The case was granted cert by the Supreme Court in September. Betty Anne Morgan, of counsel at Paz Horowitz, and Bill Barber, a partner at Pirkey Barber, will discuss the case in a session today at the AIPLA Annual Meeting.
The Tam case concerns the name of the band: The Slants. Simon Tam, the bassist and a founding member of the Asian-American band, attempted to register a trademark for "The Slants." The USPTO's Trademark Trial and Appeal Board (TTAB) affirmed the office's denial of the mark. Its rejection was based on Section 2(a) of the Trademark Act, which bars the registration of "disparaging" marks. The Supreme Court is being asked whether the provision is "contrary to the First Amendment."
The Federal Circuit en banc ruled last December that the bar against registering disparaging marks violated the First Amendment, and the USPTO appealed to the Supreme Court.
Barber, who will argue that the provision is constitutional is concerned that "without this provision, the register is going to opened up to the most vile, racist trademarks imaginable," and will become "cluttered with these marks that the US government is going to have to send to WIPO or foreign governments."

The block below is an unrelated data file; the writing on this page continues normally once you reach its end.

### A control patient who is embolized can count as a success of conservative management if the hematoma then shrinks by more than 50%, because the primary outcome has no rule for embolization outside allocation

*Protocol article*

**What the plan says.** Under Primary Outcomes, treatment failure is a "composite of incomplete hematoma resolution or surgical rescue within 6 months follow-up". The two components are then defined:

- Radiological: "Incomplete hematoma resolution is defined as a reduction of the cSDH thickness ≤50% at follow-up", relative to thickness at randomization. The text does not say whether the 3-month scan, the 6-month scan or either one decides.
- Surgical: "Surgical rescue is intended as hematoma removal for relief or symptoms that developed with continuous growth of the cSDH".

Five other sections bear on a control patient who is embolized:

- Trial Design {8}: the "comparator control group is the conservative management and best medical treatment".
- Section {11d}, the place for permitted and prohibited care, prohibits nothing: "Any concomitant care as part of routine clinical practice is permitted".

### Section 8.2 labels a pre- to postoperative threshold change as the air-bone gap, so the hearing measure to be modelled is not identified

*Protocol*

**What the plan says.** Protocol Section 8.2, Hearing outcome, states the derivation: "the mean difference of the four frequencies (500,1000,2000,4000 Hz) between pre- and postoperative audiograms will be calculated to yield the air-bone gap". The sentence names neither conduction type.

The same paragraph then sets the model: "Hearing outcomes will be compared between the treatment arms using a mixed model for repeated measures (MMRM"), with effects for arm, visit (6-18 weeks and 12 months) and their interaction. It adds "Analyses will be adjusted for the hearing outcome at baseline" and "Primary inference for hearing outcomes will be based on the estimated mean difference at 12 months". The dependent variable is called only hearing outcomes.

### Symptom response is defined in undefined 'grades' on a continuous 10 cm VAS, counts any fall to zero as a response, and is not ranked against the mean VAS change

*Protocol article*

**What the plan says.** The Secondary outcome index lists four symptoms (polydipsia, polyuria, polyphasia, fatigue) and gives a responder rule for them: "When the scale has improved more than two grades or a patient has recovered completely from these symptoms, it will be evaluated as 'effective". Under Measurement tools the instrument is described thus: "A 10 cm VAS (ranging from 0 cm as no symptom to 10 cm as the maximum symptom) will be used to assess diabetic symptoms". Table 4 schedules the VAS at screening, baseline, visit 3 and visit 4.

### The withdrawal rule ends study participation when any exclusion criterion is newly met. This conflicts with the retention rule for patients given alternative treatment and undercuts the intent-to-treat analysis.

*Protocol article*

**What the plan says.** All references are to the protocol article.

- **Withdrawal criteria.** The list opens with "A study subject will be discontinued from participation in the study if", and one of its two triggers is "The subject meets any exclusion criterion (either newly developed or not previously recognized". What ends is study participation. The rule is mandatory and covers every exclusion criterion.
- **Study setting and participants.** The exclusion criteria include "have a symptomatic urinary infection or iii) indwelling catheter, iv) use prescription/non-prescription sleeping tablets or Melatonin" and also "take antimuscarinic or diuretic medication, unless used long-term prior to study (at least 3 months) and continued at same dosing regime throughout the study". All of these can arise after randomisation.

Morgan of Paz Horowitz doesn't believe that doing away with Section 2(a) will "have that much effect." She says that there aren't many applications for scandalous or disparaging marks and that, for most brand owners, the possibility of "market backlash" is discouragement enough. Rather, registrants of such marks will be "people like the band The Slants, artists and people with products that are more fringe," such as the apparel brand "FUCT," which has also appealed the USPTO's denial of its trademark registration.
The closely-watched Tam case also has implications for the even more buzzed-about Redskins case, which is pending at the Fourth Circuit. The Redskins petitioned the Supreme Court for cert under an extraordinary provision that would allow its case to bypass the lower courts and be heard with the Tam case, but was denied. Furthermore, Barber worries, if the provision is struck down, it could clear the way for the registration not only of racially disparaging marks, but of parodies of famous marks. On the other hand, Morgan argues that allowing the provision to remain in place would overrule the Court's own precedent in the Citizens United case.
"One sign of how divisive this is – and there are good arguments on both sides – is that if you look at that, none of the major IP organizations filed amicus briefs," says Barber of the Tam case, adding that INTA was the exception, filing a brief on one, relatively minor, issue of the case. The examination of the case promises a heated debate between Morgan and Barber.
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